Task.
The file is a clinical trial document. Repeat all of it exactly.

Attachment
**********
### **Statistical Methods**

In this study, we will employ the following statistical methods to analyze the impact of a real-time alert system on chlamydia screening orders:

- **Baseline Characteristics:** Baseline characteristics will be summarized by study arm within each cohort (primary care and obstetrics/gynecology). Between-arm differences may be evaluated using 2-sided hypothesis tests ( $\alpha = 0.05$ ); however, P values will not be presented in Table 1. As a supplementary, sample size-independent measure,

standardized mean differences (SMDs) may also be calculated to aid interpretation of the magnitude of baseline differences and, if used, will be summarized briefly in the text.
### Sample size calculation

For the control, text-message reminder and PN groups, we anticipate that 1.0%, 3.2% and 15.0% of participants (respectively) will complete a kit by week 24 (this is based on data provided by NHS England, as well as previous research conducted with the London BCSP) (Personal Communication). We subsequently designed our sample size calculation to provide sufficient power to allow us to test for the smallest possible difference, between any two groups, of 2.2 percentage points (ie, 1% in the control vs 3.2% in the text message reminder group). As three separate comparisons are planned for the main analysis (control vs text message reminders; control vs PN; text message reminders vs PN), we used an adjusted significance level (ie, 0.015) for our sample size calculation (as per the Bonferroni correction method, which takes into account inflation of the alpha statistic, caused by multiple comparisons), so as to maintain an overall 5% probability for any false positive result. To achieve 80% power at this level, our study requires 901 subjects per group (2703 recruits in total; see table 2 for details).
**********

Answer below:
### **Statistical Methods**

In this study, we will employ the following statistical methods to analyze the impact of a real-time alert system on chlamydia screening orders:

- **Baseline Characteristics:** Baseline characteristics will be summarized by study arm within each cohort (primary care and obstetrics/gynecology). Between-arm differences may be evaluated using 2-sided hypothesis tests ( $\alpha = 0.05$ ); however, P values will not be presented in Table 1. As a supplementary, sample size-independent measure,

standardized mean differences (SMDs) may also be calculated to aid interpretation of the magnitude of baseline differences and, if used, will be summarized briefly in the text.
### Sample size calculation

For the control, text-message reminder and PN groups, we anticipate that 1.0%, 3.2% and 15.0% of participants (respectively) will complete a kit by week 24 (this is based on data provided by NHS England, as well as previous research conducted with the London BCSP) (Personal Communication). We subsequently designed our sample size calculation to provide sufficient power to allow us to test for the smallest possible difference, between any two groups, of 2.2 percentage points (ie, 1% in the control vs 3.2% in the text message reminder group). As three separate comparisons are planned for the main analysis (control vs text message reminders; control vs PN; text message reminders vs PN), we used an adjusted significance level (ie, 0.015) for our sample size calculation (as per the Bonferroni correction method, which takes into account inflation of the alpha statistic, caused by multiple comparisons), so as to maintain an overall 5% probability for any false positive result. To achieve 80% power at this level, our study requires 901 subjects per group (2703 recruits in total; see table 2 for details).